Catch buyers' attention, and get multiple offers, by pricing your home in line with comparable sales.
Selling your home? In most parts of the country, you have finally regained the upper hand.
To get your best price, though, you need to finesse your timing, list competitively and match your marketing strategy to local conditions.
Lower your sights to make more money.
Rising prices breed rising hopes: In a recent poll, brokers complained that 75% of homeowners think their agent's recommended listing price is too low. Pricing your property above recent sales to cash in on the momentum may slow down deals, and sitting on the market too long can stigmatize a house.
Catch buyers' attention -- and get multiple offers -- by pricing your home in line with comparable sales, says Rick Turley, president of Coldwell Banker San Francisco: "Then let the market take it higher."
Trading up? Move fast. Downsizing? Go slow.
It's tempting to postpone selling to hold out for a better price. But if you want to move to a larger place, act sooner rather than later. True, higher-end homes aren't rising as quickly, but the gap is small. So while you'll be able to sell your home for more if you wait, the appreciation on the trade-up home will be greater.
When you're downsizing, the math works the other way, so it pays to wait.
The case for these strategies should strengthen as gains slow for cheaper homes. "Investors are driving the lower end of the market, and there is a point when the investor opportunity becomes less attractive," says Richard Green, director of the University of Southern California's Lusk Center for Real Estate.
Smooth out your home's rough patches.
Repair that leaky roof and address other obvious structural problems, or you'll have to subtract the cost of doing so from your price. "In today's economy, many buyers don't have as much savings left over after their down payment for improvements," says Teri Herrera, a broker in Bellevue, Wash.
Smaller fixes that pay off the most, according to a HomeGain poll of real estate professionals and consumers: cleaning and decluttering, brightening (adding lamps and clearing window obstructions), and solving electrical and plumbing problems.
Get ready for your home's close-up.
Sellers who stage their homes -- rearranging or replacing furniture to bolster appearance -- usually do so just before an open house. The better time to glamorize: right before you post your listing online, where 90% of buyers look first. Says Realtor.com president Errol Samuelson: "Web appeal is the new curb appeal."
Use a professional photographer and get tight shots of fixtures and other details. The cost: $200 to $500 for a gallery of 30 to 40 photos. Homes between $300,000 and $400,000, shot professionally, sold for about $3,000 more than those with amateur images, Redfin found recently.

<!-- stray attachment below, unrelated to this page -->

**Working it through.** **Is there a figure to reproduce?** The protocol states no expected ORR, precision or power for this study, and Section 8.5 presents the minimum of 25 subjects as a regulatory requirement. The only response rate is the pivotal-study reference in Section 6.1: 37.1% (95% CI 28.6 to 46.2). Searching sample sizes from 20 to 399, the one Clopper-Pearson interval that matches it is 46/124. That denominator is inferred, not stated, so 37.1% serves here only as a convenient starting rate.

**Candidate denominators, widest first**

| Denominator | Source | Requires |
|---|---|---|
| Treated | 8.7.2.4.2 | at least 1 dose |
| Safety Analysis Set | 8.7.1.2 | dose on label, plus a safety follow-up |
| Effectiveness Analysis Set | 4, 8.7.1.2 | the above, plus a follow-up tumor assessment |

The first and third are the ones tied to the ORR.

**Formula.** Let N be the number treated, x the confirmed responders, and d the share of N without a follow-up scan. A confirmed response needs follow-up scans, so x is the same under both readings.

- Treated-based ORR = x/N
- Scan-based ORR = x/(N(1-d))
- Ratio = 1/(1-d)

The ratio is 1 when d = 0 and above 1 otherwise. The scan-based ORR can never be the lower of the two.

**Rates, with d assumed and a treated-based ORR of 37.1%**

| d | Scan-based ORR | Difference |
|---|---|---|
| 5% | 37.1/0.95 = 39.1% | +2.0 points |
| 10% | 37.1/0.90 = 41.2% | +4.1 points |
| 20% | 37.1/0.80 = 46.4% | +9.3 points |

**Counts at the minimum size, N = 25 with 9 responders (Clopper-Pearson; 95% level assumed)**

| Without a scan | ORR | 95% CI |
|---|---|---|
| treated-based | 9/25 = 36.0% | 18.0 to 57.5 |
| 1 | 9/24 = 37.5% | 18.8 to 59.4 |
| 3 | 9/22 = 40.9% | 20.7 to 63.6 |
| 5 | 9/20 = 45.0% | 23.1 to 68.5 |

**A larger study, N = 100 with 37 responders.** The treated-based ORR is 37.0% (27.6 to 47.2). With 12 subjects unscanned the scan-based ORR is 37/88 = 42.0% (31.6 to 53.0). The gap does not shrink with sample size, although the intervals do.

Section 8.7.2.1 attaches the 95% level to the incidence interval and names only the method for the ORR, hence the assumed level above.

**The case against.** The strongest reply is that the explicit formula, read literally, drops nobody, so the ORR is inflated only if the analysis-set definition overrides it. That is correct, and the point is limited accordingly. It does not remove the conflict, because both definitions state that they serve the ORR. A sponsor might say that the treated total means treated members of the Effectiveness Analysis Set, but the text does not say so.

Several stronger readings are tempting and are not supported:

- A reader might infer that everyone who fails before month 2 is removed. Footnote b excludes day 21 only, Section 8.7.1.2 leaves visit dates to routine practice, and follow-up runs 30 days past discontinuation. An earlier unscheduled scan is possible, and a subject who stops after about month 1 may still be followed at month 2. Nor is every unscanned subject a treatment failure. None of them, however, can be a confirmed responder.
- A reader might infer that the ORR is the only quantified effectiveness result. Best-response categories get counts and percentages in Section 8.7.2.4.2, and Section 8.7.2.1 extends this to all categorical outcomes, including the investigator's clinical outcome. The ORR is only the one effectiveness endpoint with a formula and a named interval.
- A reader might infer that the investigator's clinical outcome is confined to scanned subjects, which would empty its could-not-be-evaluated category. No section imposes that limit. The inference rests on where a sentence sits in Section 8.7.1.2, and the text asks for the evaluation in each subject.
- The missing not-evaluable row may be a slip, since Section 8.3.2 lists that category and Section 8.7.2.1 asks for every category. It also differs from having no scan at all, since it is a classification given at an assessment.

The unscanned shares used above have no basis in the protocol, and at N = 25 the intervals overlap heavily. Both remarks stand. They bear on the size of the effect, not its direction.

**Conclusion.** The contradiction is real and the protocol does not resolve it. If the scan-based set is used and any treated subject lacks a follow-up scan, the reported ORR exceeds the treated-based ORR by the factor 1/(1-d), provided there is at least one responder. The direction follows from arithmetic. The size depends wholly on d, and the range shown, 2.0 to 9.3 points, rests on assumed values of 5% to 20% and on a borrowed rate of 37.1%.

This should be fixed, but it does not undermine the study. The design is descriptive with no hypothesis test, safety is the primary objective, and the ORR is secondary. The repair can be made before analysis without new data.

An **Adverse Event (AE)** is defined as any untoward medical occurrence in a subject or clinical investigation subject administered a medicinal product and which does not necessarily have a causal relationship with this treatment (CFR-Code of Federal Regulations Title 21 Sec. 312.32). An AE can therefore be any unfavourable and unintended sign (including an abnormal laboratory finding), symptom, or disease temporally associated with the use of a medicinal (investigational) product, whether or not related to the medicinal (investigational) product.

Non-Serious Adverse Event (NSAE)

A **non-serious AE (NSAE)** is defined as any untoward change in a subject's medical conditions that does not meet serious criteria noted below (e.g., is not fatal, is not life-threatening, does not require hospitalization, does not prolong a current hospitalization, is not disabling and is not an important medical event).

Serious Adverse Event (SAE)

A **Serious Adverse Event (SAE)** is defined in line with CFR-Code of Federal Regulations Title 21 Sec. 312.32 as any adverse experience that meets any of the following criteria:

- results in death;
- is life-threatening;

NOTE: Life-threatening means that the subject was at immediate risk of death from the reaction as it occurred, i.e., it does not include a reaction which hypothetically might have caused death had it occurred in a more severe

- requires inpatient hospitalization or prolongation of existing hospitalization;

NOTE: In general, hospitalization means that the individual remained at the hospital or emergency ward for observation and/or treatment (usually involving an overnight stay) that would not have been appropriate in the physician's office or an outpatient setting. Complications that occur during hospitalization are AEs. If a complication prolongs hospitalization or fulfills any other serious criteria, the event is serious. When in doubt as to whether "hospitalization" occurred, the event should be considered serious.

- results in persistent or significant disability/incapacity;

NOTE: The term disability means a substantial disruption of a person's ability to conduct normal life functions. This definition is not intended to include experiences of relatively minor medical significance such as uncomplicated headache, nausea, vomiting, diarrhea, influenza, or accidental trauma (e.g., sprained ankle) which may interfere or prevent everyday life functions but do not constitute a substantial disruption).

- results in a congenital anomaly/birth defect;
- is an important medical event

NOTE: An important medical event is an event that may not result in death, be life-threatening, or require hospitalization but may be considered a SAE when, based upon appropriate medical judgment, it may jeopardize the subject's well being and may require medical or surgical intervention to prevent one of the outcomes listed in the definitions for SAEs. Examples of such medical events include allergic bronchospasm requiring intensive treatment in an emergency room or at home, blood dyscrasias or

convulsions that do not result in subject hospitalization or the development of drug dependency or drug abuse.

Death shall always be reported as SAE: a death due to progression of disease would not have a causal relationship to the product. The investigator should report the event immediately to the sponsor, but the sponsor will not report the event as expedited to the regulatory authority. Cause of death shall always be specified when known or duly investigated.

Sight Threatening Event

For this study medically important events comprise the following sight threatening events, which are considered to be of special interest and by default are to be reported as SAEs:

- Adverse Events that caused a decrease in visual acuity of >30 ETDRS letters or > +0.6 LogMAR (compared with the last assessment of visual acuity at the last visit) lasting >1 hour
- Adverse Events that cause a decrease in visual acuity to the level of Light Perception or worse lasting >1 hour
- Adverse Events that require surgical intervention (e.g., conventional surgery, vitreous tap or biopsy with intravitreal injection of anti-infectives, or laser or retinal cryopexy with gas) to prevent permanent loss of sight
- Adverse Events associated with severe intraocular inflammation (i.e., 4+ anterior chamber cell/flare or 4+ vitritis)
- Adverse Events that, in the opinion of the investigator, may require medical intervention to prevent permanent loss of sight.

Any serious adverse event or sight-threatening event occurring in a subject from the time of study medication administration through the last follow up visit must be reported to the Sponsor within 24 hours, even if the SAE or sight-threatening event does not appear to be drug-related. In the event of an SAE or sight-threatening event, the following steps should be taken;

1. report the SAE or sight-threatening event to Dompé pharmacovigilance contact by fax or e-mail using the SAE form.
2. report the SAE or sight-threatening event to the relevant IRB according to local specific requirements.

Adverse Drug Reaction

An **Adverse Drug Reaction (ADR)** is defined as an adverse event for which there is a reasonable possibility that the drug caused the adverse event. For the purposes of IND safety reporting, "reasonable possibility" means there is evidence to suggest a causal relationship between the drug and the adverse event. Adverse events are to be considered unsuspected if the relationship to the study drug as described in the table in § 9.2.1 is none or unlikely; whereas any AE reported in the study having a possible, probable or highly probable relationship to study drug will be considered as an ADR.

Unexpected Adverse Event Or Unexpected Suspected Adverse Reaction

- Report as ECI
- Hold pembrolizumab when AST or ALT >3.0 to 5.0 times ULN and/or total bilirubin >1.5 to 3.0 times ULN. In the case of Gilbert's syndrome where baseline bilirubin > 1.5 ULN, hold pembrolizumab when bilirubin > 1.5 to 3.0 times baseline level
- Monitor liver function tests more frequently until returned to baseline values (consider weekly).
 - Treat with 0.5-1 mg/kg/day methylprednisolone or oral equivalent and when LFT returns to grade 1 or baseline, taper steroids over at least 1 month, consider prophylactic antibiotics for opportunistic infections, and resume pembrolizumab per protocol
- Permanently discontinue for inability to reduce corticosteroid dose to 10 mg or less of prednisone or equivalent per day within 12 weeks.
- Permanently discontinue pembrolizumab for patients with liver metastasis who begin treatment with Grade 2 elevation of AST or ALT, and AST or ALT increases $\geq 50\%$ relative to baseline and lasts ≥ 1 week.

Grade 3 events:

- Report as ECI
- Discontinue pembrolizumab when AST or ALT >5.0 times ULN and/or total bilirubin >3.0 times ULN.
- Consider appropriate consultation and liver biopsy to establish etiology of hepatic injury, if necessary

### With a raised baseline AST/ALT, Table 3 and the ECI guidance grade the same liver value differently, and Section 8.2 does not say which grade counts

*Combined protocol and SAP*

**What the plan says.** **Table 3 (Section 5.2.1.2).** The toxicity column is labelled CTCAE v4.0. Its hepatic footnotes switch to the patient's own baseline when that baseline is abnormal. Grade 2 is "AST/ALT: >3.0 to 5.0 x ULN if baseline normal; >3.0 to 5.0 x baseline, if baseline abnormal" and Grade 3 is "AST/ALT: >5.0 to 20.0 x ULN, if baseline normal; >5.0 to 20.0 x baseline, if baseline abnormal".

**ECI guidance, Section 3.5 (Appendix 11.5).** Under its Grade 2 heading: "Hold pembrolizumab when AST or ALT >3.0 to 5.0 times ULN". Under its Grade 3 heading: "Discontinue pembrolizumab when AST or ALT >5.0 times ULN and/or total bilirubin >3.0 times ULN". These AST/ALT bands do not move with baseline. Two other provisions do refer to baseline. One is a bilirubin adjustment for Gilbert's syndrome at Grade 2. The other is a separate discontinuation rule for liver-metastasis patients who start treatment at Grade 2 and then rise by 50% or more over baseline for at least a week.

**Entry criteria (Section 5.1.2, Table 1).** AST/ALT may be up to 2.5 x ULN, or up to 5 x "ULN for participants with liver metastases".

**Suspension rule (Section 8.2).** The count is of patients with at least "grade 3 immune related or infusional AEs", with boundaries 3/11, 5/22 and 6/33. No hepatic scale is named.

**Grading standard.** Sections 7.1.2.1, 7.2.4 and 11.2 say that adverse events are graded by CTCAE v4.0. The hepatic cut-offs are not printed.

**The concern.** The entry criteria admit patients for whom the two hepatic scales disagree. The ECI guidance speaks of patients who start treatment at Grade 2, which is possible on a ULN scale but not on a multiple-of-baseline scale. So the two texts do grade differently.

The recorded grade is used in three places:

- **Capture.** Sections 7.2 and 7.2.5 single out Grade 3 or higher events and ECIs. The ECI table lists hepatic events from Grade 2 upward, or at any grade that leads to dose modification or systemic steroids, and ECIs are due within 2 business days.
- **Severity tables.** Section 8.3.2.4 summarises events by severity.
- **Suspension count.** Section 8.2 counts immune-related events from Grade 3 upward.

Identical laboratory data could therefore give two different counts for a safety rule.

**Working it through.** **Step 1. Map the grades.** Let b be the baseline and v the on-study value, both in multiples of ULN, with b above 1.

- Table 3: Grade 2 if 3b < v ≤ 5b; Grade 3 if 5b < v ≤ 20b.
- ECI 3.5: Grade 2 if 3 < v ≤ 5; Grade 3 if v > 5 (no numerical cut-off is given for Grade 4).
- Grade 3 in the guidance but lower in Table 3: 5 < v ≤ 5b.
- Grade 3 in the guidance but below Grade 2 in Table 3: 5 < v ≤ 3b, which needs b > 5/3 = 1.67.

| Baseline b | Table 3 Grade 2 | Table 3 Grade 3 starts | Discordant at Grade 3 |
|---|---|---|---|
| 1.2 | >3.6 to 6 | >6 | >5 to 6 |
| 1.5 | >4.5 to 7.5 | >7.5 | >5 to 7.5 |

Guard against low appraisals.
While rapidly rising prices may attract more buyers, the upswing can make it harder to close a deal. One-third of realtors polled in December reported setbacks from low appraisals, including delays in closing, lowered prices, and cancellations.
The problem: Appraisals can come in low because they're based on transactions as old as six months -- out of date, perhaps, in today's market.
Solution: Have your agent personally oversee the process, accompanying the appraiser to point out improvements and supplying data about the latest comparable sales.
Help investors find what they're looking for.
Investors amounted to one-fifth of all homebuyers in January, but are a much larger share of some markets; 38% of deals in Sacramento and 45% in Orlando, for example, involved absentee buyers. Signs of an investor market: a steady stream of resales of foreclosed homes (you can find that info at zillow.com/local-info) and the conversion of many homes in your neighborhood into rentals.
If your area fits the bill, choose an agent experienced in investor sales; she should create a flier that highlights how easy it is to attract tenants, the rents that nearby homes command, and other pertinent bottom-line info. Says Charlotte Sears, president of Coldwell Banker Residential Brokerage in Atlanta: "All investors want to know is what their margins look like."
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